RESULTS

Calves were seropositive for BHV-1 and BC before vaccination. No significant difference in BC-specific serum immunoglobin G and nasal immunoglobin A antibody responses in the BC versus BC + N3 group or BHV-1–specific serum immunoglobin G and nasal immunoglobin A antibody responses in the N3 versus BC + N3 group. Cytokine responses to BHV-1 and BC did not differ among groups. BHV-1 shedding after challenge was significantly reduced in N3 groups versus Placebo and BC. There was a significant reduction in lung pathology in the N3 + BC group versus Placebo.

CLINICAL RELEVANCE

This study provides evidence an MLV vaccine containing BHV-1 and an MLV BC vaccine can be coadministered to neonatal calves without significantly altering immune responses to the 2 viruses or compromising the prevention of BHV-1 respiratory disease. Calves receiving the BC + N3 vaccine had a significant reduction in lung pathology after BHV-1 aerosol challenge.

Open access
in American Journal of Veterinary Research

Abstract

Objective—To develop and characterize a cold-adapted live attenuated equine-2 influenza virus effective as an intranasal vaccine.

Animals—8 ponies approximately 18 months of age.

Procedures—A wild-type equine-2 virus, A/Equine/ Kentucky/1/91 (H3N8), was serially passaged in embryonated chicken eggs at temperatures gradually reduced in a stepwise manner from 34 C to 30 C to 28 C to 26 C. At different passages, infected allantoic fluids were tested for the ability of progeny virus to replicate in Madin-Darby canine kidney (MDCK) cells at 34 C and 39.5 C. Virus clones that replicated at 26 C in eggs and at 34 C in MDCK cells, but not at 39.5 C in MDCK cells, were tested for stability of the coldadapted, temperature-sensitive (ts), and protein synthesis phenotypes. A stable clone, P821, was evaluated for safety, ability to replicate, and immunogenicity after intranasal administration in ponies.

Results—Randomly selected clones from the 49th passage were all ts with plaquing efficiencies of < 10-6 (ratio of 39.5 C:34 C) and retained this phenotype after 5 serial passages at 34 C in either embryonated eggs or MDCK cells. The clone selected as the vaccine candidate (P821) had the desired degree of attenuation. Administered intranasally to seronegative ponies, the virus caused no adverse reactions or overt signs of clinical disease, replicated in the upper portion of the respiratory tract, and induced a strong serum antibody response.

Conclusion and Clinical Relevance—A candidate live attenuated influenza vaccine virus was derived by cold-adaptation of a wild-type equine-2 influenza virus, A/Equine/Kentucky/1/91, in embryonated eggs. (Am J Vet Res 2001;62:1290–1294)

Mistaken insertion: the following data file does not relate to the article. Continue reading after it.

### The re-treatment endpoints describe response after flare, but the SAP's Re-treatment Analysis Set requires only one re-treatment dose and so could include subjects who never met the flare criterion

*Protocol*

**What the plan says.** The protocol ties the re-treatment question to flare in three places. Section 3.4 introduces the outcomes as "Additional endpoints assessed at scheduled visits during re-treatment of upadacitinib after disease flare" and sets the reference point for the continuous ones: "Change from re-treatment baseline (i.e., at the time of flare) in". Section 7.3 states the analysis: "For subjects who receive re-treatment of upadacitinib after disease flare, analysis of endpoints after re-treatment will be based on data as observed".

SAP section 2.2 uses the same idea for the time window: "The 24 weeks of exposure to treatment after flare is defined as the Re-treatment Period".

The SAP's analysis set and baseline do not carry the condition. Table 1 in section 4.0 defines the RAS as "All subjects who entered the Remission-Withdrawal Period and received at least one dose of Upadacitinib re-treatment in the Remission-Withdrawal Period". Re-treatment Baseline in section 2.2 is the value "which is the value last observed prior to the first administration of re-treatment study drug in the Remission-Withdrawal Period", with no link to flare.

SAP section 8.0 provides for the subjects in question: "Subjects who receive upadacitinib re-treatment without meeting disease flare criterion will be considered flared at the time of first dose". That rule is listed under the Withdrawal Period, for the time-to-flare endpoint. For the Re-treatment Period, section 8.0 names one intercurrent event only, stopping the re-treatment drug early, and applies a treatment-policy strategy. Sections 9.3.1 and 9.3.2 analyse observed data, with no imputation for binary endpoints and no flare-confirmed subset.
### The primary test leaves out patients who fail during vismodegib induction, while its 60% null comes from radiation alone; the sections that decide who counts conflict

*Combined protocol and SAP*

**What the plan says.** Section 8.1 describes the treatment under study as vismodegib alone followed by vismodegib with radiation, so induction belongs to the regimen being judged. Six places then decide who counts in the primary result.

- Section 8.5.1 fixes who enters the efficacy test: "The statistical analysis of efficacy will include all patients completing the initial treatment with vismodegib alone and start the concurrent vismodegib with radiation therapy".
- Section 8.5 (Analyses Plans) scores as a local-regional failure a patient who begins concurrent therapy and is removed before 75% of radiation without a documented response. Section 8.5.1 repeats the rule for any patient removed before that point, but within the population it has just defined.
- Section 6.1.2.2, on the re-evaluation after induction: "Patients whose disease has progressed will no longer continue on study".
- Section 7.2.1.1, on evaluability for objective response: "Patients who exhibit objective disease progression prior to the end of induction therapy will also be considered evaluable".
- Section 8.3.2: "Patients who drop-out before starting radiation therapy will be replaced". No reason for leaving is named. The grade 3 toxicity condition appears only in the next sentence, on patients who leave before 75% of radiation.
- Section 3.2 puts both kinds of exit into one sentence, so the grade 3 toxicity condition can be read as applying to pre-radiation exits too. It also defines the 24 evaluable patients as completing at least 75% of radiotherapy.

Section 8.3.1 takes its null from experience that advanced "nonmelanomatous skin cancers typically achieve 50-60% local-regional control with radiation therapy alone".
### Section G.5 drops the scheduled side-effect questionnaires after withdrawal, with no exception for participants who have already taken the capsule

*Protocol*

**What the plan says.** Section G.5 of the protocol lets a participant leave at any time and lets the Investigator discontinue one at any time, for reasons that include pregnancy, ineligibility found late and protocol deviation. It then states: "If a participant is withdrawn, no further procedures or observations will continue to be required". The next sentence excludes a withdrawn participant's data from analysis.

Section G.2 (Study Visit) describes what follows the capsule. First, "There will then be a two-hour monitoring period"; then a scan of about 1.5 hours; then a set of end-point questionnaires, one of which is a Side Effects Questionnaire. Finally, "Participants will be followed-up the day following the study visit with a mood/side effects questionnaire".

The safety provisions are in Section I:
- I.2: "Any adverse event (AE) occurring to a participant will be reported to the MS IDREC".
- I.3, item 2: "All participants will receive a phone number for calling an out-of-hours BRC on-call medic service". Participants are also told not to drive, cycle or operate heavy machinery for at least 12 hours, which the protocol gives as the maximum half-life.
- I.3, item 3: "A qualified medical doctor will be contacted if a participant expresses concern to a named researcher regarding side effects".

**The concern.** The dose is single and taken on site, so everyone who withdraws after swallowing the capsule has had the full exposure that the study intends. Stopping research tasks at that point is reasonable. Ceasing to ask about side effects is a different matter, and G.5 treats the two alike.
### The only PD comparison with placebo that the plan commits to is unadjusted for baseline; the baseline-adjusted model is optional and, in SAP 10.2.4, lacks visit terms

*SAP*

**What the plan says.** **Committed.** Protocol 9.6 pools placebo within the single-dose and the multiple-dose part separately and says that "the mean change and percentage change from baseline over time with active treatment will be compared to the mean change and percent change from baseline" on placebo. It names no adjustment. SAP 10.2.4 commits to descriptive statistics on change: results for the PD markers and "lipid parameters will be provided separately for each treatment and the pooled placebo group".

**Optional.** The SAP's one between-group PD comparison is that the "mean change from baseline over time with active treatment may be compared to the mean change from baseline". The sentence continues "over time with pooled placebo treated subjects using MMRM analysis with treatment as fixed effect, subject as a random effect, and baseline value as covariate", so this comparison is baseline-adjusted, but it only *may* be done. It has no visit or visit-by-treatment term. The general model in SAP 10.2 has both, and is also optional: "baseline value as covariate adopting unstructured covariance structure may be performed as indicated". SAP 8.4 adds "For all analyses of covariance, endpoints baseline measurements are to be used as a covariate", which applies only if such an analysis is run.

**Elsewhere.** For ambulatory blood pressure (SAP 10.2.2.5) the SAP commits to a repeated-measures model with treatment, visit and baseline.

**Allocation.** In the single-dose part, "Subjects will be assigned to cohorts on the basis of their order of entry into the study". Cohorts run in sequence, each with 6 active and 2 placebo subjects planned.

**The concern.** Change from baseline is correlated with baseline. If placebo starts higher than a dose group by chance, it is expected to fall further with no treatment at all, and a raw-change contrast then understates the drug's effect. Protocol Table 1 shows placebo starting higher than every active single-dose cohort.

Full access
in American Journal of Veterinary Research

passively immune calves Recently, there has been renewed interest in using intranasal vaccines as a means of improving prophylaxis against bovine respiratory syncytial virus in calves. In a controlled challenge study involving 84 dairy calves between 3 and

Full access
in Journal of the American Veterinary Medical Association

. In the early 1980s, combination intranasal vaccines containing CPIV together with B bronchiseptica were developed and tested. 20,54 In the first study 20 of such experimental vaccines, seronegative 8- to 16-week-old mixed-breed farm dogs were

Full access
in Journal of the American Veterinary Medical Association

subsp equi with an intranasal vaccine within 24 mo before the onset of clinical signs * 10 (15) 17 (16)   Survived 107 (99) 211 (98) Values represent the number (%) or median (IQR [25th to 75th percentiles]). Within cases or

Full access
in Journal of the American Veterinary Medical Association

use in animals, so why do we think it is safe to inhale them? Have the vaccine companies proven that the material produced when a dog or cat sneezes during vaccination with an intranasal vaccine has no biological consequences when inhaled by people? Is

Full access
in Journal of the American Veterinary Medical Association

intranasal vaccines to prevent tracheobronchitis (kennel cough) in dogs entering a humane shelter . Prev Vet Med 2004 ; 62 : 89 – 99 . 20 Thrusfield MV Aitken CGG Muirhead RH . A field investigation of kennel cough: efficacy of different

Full access
in Journal of the American Veterinary Medical Association

Nasisse MP , et al . Effect of a live attenuated intranasal vaccine on latency and shedding of feline her-pesvirus 1 in domestic cats . Arch Virol 1997 ; 142 : 2389 – 2400 . 17 Maggs DJ Clarke HE . Relative sensitivity of polymerase chain

Full access
in Journal of the American Veterinary Medical Association